The tension can only grow; who can handle it best?

Ferguson concedes singles either side of a dot ball bouncer. Then Buttler shimmies again and flips it passed the vacant leg-slip area. Four. Off middle stump. Remarkable. 59 off 42.

Boult, from the Nursery End. Buttler blazes him over extra cover for four and goes to fifty. (And I take personal credit for this, yes?) The bowler is searching for the blockhole and finding it but there’s some good batting going on here. Stokes goes to 50, too, in the over.

Stokes is pulling Ferguson with extreme care. One. Buttler frees himself and booms over mid-off. Four. Slashes the next wide and third mannish… eventually confirmed as two. Then an attempted ‘stand and deliver job’ – misses.

Then… a miscue to the fielder in the deep. Caught. 196 for 5 and the twist this drama needed. Woakes must play a further part. 46 needed off 30. England have to deal in boundaries.

Woakes goes nuclear – understandably – but simply heaves it skywards. The keeper nearly fluffs it, in truth, but does hold on. Wow. Plunkett may have to smite a blow or two. He does hit four, off Ferguson.

34 needed off 18 balls now and the momentum firmly with New Zealand. Boult must deliver in every sense: so too Stokes, who smashes a four through midwicket. Plunkett is heaving manfully but failing to middle. Then missing. Then a full-toss is smashed for two, straight. Great yorker to finish. 24 needed off the last two overs. It’s a lot.

It will be Neesham. Plunkett gets one. One, from Stokes. Plunkett gone, driving high to mid-off. Dot ball but Stokes gets the strike. He must hit a six, you feel – rapidly. New Zealand must win this now.

Incredibly, Boult ‘catches’ Stokes but has one foot on the boundary – so 6! But Archer’s castled next ball!! With still 15 required from the last over. New Zealand must win this now!

Boult bowls two beauties- cramping Stokes. Third ball – six! Then a moment that will live forever. Stokes strikes out into the deep, then races back. On the way back the incoming ball hits the entirely innocent batsman… and goes for four – meaning six to the score. 3 needed from 2 deliveries. Unreal does not cover it.

Rashid is sacrificed in the run for two. Stokes remains on strike, for the last ball, with 2 required to win the World Cup.

AND WE GO TO A SUPER OVER!!

Wonderful madness. Maybe we should accept the wonderful madness of it, re-write the rules and share the trophy?

Let me share something with you, friends. If this was football – and penalties – I’d be walking. It just feels too much of a lottery. But this, although similar… this, I’m staying for.

Stokes and Buttler will bat for England. Boult to bowl. Wildish slice for three from Stokes. Single from Buttler. Four, through midwicket, from Stokes. Single. (Archer is warming up). A superb, wristy flick through midwicket by Buttler and England have a tasty 15 runs in their Super Over. Over to you, Mr Archer…

Our Joffra was magnificent in his later overs; tricksy as well as quicksy. Come on, my son!!

Need the loo, dog needs a walk but maybeee we’ll just hang on in there, eh? Through the interminable ads, asitappens..

Guptil and Neesham, for the Black Caps. They may be thinking England scored no sixes. They may just be shitting themselves. They will almost certainly want this done.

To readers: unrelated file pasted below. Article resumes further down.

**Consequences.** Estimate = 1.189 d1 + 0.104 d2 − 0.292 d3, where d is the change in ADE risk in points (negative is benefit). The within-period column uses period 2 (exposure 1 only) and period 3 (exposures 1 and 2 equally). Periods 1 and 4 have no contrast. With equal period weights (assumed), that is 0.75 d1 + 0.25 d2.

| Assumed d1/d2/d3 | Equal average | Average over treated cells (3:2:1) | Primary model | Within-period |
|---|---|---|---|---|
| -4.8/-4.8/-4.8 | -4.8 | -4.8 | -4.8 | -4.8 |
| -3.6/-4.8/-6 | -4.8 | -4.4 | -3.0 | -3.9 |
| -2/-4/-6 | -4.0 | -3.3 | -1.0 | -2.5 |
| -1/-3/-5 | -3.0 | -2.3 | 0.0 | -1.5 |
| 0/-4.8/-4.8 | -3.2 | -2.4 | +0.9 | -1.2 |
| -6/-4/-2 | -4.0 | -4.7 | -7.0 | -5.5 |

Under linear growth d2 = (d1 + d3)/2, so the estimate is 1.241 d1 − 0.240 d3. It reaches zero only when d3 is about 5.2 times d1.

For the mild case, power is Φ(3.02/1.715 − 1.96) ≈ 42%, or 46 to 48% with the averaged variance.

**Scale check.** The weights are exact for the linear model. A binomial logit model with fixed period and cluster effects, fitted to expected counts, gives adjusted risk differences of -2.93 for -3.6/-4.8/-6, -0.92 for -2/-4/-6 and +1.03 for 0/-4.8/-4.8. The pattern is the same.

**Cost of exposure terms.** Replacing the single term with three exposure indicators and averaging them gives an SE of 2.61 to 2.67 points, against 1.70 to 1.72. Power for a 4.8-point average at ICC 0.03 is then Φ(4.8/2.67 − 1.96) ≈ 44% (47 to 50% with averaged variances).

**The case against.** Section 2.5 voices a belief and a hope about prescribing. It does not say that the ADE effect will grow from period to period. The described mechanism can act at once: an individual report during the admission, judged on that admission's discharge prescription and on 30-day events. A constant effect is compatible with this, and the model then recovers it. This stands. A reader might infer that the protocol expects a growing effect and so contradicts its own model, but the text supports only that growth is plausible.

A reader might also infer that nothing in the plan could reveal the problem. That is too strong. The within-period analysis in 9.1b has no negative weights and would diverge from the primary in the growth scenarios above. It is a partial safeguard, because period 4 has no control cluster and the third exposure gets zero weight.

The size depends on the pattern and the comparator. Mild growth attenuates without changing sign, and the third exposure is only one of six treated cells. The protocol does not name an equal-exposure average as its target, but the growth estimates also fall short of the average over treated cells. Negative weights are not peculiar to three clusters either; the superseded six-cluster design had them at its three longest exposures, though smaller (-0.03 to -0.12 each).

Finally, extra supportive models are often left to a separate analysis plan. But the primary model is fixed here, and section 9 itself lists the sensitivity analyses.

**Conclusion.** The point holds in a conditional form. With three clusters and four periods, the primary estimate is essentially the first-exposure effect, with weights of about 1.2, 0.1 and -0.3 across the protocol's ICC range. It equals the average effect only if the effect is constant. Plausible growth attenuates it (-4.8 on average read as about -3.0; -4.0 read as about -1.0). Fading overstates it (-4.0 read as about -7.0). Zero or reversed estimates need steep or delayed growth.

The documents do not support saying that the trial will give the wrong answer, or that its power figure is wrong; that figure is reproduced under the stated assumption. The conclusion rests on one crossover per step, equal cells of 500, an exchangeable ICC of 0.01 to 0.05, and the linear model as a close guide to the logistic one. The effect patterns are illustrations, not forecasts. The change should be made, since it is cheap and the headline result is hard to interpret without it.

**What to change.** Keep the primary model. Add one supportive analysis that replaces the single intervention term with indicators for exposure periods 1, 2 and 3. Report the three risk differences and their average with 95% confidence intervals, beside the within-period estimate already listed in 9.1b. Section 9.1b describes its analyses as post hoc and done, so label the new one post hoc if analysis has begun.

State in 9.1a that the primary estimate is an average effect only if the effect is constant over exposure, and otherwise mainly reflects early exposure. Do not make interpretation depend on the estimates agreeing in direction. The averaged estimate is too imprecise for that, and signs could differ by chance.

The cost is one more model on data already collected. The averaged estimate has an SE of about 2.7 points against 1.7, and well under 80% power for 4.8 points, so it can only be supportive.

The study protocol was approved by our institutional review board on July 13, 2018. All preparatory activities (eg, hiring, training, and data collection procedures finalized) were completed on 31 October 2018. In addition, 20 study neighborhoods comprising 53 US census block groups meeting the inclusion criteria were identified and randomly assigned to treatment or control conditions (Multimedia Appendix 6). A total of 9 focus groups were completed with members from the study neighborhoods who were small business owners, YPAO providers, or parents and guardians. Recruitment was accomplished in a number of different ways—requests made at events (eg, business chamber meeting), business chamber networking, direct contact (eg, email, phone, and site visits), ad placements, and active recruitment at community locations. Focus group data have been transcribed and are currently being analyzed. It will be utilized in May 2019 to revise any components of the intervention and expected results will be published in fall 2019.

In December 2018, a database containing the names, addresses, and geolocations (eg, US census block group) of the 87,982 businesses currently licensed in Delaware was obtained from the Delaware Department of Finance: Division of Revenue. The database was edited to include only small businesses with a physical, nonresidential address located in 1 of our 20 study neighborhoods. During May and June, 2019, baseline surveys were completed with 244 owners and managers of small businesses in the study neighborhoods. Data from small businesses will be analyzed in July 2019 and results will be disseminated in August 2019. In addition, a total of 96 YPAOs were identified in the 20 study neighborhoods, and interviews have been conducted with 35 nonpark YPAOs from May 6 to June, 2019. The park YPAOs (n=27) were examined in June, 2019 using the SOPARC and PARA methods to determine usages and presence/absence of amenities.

Archer, around, to Neesham. Bowls a wide. Two scrambled off the next. Neesham smashes the next ball into the crowd. Only 7 needed from 4, now. Roy misfields and they run 2. England throw to the wrong end, scrambled, on the next. 3 needed off 2. A single. 2 needed off the very last.

Guptil is run out!!! UNBEBLOODEEBeeeLIEVABLE. Staggering, staggering sport. Tremendous, powerful resolve and artistry, at times from New Zealand. Magnificent heart from England. Both cruel and deliriously beautiful. Ridiculous. Ridiculous.

What a contribution New Zealand have made! What a preposterous, soaring, mind-scrambling game. At the end of this, probably the Best Team in the World have won the trophy; maybe this is good? But even in their moment of utter, flabbergasting joy, England will surely be raising a glass to the guys from the other side.

Bravo, gentlemen, to all.

It’s not the Ashes (it’s a whole lot more serious than that). Maybe?

7.45 am. You – we, I – check the weather. For Edgbaston. Even though we’re not actually going (unfortunately), just because you have to, because it’s Oz… and a semi.

Met Office inconclusive; because Ingerland, because 20/30/40% chance of showers at various times.

Expectations? Mixed, in a stomach-churntastic kindofaway, again partly because this is Oz and that is especially spicy but also because us England and Wales fans know that our lot really have been outstanding for a period of time. And maybe we hold onto to those delusions about brilliance deserving reward, laughable though that is.

*Walks dog*. Begins to dwell on the Real Life Things which may inconvenience the ideal, seamless scorch-to-glory for Our Eoin and co – or rather my viewing of said phenomenon. Walk back, in truth, more than a tad concerned that I may MISS THE BLOO-DEE DENOUEMENT on account of the Cricket-in-the-Castles event I now have to attend, later! Cue additional stomach-churn…

Let’s start with a boldish one: I reckon most neutrals would have England down as a marginally better side. Better quality – ‘deeper’. However I also think it likely that most neutrals might have Australia as favourites because a) they just find a bladdy waay, mate b) Starc/Warner/maybe Finch, maybe Smith. They have worldies who seem like they just won’t fail; like they just won’t fail against England; today.